After just three hours, the trip was over. It was only 9 o'clock in the morning, but Hitler had seen all he wanted.

As they drove back the airfield, he said quietly: 'It was the dream of my life to be permitted to see Paris. I cannot say how happy I am to have that dream fulfilled today.'

At that moment, Speer glimpsed the lonely, pathetic human being behind the mask of cruelty, and felt 'something like pity' for him.

Then the mask slipped back into place, and Hitler's familiar stern expression returned. And a few minutes later, as silently as he had arrived, the dictator was gone. He never came back." (p. 128)

There are a few notable absences - such as nothing on the V2. But my only objection is the lack of an index and that Sandbrook doesn't cite his sources - "I don't have room," he tells us in his note on page 353. I find this frustrating with the Horrible Histories books too: that you can't check the claims made with such authority. "History is sources," as a former tutor used to tell us sternly. (And, ahem, it helps when I inevitably pinch bits of this to use in other things...)

Wednesday, October 20, 2021

Misfits, by Michaela Coel

This short book is an extended version of Michaela Coel's 2018 MacTaggart lecture, an outsider's view of the television industry,. I'd seen that at the time but it's interesting to revisit given the stuff on early British television that I've been reading (The Intimate Screen and Writing for Television (1955)), about the variety, the diversity, of what gets put on TV - and who decides what gets put there.

Coel charts her life growing up on an estate opposite the headquarters of the Royal Bank of Scotland, one of many striking juxtapositions. There's violence at school, she drops out of college and then ends up writing bits of her life and perspective that get the attention of Channel 4. This leads to her extraordinary Chewing Gum and, after a horrific assault, the even more extraordinary I Will Destroy You. She learns lessons, gets things wrong, and some of her experience is harrowing. Yet, bold, defiantly, she endeavours to be honest, to open things up: her point being that Television will only get its house in order if we can be transparent.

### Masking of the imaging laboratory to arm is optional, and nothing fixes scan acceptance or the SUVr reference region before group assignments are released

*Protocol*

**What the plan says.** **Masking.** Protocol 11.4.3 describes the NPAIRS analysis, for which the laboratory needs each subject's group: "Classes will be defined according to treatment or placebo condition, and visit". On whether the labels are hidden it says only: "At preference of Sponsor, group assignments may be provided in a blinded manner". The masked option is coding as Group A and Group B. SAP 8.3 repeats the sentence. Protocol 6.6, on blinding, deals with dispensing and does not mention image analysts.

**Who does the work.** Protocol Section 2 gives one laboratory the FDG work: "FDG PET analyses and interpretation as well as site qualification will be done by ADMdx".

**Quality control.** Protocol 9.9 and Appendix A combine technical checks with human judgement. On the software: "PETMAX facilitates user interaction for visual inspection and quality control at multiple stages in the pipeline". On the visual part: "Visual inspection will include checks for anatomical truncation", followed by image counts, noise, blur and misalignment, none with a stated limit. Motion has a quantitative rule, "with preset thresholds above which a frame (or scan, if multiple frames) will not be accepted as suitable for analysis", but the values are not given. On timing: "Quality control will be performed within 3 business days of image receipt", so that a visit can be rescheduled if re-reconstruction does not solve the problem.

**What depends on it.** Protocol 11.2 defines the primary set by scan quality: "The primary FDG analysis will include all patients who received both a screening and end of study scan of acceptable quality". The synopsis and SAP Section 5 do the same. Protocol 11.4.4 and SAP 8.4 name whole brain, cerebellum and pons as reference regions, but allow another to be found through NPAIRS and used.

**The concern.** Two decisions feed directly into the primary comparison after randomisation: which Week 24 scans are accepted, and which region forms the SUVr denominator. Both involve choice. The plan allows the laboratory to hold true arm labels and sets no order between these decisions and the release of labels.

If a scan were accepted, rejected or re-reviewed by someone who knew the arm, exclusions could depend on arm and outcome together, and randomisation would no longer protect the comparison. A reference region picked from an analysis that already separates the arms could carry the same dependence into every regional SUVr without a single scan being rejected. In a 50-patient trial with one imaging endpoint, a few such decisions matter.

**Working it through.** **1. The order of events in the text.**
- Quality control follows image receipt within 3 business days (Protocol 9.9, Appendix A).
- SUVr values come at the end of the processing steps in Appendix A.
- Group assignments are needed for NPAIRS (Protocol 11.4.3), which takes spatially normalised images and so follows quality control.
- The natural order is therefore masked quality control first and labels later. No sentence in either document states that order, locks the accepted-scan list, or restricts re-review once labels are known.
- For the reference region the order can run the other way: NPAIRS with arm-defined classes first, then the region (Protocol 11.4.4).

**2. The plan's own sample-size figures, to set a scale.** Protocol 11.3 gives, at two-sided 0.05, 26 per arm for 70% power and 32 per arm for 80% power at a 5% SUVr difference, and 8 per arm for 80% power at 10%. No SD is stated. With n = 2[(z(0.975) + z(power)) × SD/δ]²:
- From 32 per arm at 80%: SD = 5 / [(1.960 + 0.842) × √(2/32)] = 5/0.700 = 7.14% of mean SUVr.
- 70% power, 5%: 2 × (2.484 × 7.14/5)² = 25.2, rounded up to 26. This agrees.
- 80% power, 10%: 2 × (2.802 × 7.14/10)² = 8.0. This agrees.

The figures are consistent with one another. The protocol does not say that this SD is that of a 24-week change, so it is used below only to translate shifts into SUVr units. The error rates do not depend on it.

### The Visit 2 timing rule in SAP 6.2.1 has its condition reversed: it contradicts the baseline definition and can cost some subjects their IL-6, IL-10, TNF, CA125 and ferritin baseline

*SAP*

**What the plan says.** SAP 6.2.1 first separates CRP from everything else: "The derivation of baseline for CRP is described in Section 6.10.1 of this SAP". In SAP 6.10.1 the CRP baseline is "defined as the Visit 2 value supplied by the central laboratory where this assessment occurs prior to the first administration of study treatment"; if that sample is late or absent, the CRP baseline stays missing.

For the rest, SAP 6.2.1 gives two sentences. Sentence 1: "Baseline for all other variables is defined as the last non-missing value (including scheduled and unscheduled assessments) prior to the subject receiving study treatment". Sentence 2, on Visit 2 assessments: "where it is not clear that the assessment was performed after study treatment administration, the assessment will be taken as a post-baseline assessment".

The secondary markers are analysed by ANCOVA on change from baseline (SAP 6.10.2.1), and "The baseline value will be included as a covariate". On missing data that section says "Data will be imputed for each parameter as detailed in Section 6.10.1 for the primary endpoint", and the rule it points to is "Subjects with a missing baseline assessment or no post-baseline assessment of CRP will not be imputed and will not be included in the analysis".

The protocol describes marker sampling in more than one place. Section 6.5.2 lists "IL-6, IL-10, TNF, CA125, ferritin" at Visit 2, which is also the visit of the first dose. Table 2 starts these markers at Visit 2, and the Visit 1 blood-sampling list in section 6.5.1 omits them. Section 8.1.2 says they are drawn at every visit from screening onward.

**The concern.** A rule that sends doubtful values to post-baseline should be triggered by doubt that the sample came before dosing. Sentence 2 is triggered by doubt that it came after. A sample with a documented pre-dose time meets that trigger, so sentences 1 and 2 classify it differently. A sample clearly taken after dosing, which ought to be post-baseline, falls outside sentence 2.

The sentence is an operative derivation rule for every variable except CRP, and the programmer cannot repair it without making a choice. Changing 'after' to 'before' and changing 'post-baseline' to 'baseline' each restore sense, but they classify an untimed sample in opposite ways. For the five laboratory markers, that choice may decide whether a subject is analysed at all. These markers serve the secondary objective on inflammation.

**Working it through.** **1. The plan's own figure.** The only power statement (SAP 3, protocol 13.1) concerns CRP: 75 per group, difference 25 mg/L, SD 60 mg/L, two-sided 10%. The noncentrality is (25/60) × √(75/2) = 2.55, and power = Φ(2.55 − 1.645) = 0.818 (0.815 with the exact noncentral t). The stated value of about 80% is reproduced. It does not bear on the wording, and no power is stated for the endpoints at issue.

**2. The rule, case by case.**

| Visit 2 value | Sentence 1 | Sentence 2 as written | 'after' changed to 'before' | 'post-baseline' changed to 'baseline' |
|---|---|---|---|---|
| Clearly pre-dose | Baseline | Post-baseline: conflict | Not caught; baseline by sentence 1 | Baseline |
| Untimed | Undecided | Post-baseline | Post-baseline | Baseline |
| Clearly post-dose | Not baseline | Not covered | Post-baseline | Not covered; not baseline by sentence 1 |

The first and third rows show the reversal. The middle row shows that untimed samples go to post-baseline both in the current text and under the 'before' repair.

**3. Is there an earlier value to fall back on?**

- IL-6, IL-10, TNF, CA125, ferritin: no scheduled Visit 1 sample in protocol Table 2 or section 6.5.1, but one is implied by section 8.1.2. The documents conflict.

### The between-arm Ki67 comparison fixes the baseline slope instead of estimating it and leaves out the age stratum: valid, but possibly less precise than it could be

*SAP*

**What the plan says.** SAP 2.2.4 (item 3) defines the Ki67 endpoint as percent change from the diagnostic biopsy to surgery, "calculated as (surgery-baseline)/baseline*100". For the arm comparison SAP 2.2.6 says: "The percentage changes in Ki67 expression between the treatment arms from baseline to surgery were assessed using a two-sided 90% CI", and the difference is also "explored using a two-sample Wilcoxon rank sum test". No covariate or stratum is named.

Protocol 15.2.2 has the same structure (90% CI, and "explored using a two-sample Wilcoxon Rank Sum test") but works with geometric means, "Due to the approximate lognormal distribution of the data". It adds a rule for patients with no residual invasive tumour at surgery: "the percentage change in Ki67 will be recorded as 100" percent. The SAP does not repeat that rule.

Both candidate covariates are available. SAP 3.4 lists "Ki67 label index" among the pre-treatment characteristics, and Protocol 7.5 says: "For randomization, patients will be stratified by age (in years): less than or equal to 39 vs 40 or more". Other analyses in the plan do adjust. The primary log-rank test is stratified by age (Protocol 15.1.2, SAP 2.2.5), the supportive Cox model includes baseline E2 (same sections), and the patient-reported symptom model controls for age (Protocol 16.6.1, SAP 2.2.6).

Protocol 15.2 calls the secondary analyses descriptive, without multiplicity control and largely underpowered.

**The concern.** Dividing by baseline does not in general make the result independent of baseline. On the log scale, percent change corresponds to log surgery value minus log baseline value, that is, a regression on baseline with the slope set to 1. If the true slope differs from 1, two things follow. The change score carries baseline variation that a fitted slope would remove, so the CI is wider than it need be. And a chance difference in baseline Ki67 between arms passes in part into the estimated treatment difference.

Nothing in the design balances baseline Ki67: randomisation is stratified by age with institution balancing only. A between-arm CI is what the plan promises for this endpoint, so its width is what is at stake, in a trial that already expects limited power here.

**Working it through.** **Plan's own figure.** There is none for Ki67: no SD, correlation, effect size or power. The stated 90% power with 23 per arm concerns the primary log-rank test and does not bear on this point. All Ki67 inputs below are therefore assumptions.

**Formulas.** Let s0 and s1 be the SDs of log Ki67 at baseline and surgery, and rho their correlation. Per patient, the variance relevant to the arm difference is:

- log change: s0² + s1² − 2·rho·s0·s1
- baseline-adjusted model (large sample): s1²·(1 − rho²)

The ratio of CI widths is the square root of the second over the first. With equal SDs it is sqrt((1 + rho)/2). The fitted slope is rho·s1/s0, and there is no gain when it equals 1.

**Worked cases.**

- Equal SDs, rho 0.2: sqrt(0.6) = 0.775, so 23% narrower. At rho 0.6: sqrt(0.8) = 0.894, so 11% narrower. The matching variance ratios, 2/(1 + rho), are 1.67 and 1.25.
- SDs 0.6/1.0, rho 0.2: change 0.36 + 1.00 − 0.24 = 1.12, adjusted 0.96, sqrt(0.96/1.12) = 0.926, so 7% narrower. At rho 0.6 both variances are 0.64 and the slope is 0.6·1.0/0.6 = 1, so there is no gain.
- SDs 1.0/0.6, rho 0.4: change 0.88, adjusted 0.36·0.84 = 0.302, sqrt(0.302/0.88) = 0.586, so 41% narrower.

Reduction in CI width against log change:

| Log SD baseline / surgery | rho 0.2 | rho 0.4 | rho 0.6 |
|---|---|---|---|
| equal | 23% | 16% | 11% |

It's an often funny, often very uncomfortable read. Coel is a brilliant writer. An early passage about moths seems to lose its way - but it's a kind of promise, just as when a TV drama opens "cold" on something odd and unclear. It's the writer asking for the trust of the viewer/reader that all will be explained. The final pages, when Coel returns to the moths, will echo in my head for some time. 

There's lots here to mull over, not least her call to arms to put the wrong things right: "What part can I play? What can I contribute or say to help?" (p. 98). And I'm struck by her response to the relative imbalance of power between creatives and those in charge.

"I've often been told by people in our industry that many producers, in many companies, 'test the waters' to see what they can get away with. I told them the opposite of what I'd learned in drama school: the only power we have is the power to say 'no'." (p. 64)

I've often heard something like this said in relation to the choices we make as writers about what to write, a recognition of our relative lack of power when producers and commissioning editors are the ones who decide what to green light. All we can do to steer our careers is to decline an invitation when it doesn't feel right, to take a small step backwards.

Coel's version is about stepping forward

Tuesday, October 19, 2021

Writing for Television, by Sir Basil Bartlett

Following yesterday’s post about The Intimate Screen and British Television up to 1955, I read this short guide to Writing for Television from 1955 written by Sir Basil Bartlett, who is listed on the cover as “Drama Script Supervisor [for the] BBC Television Service”, this credit prefixed on the inside with the word “formerly.”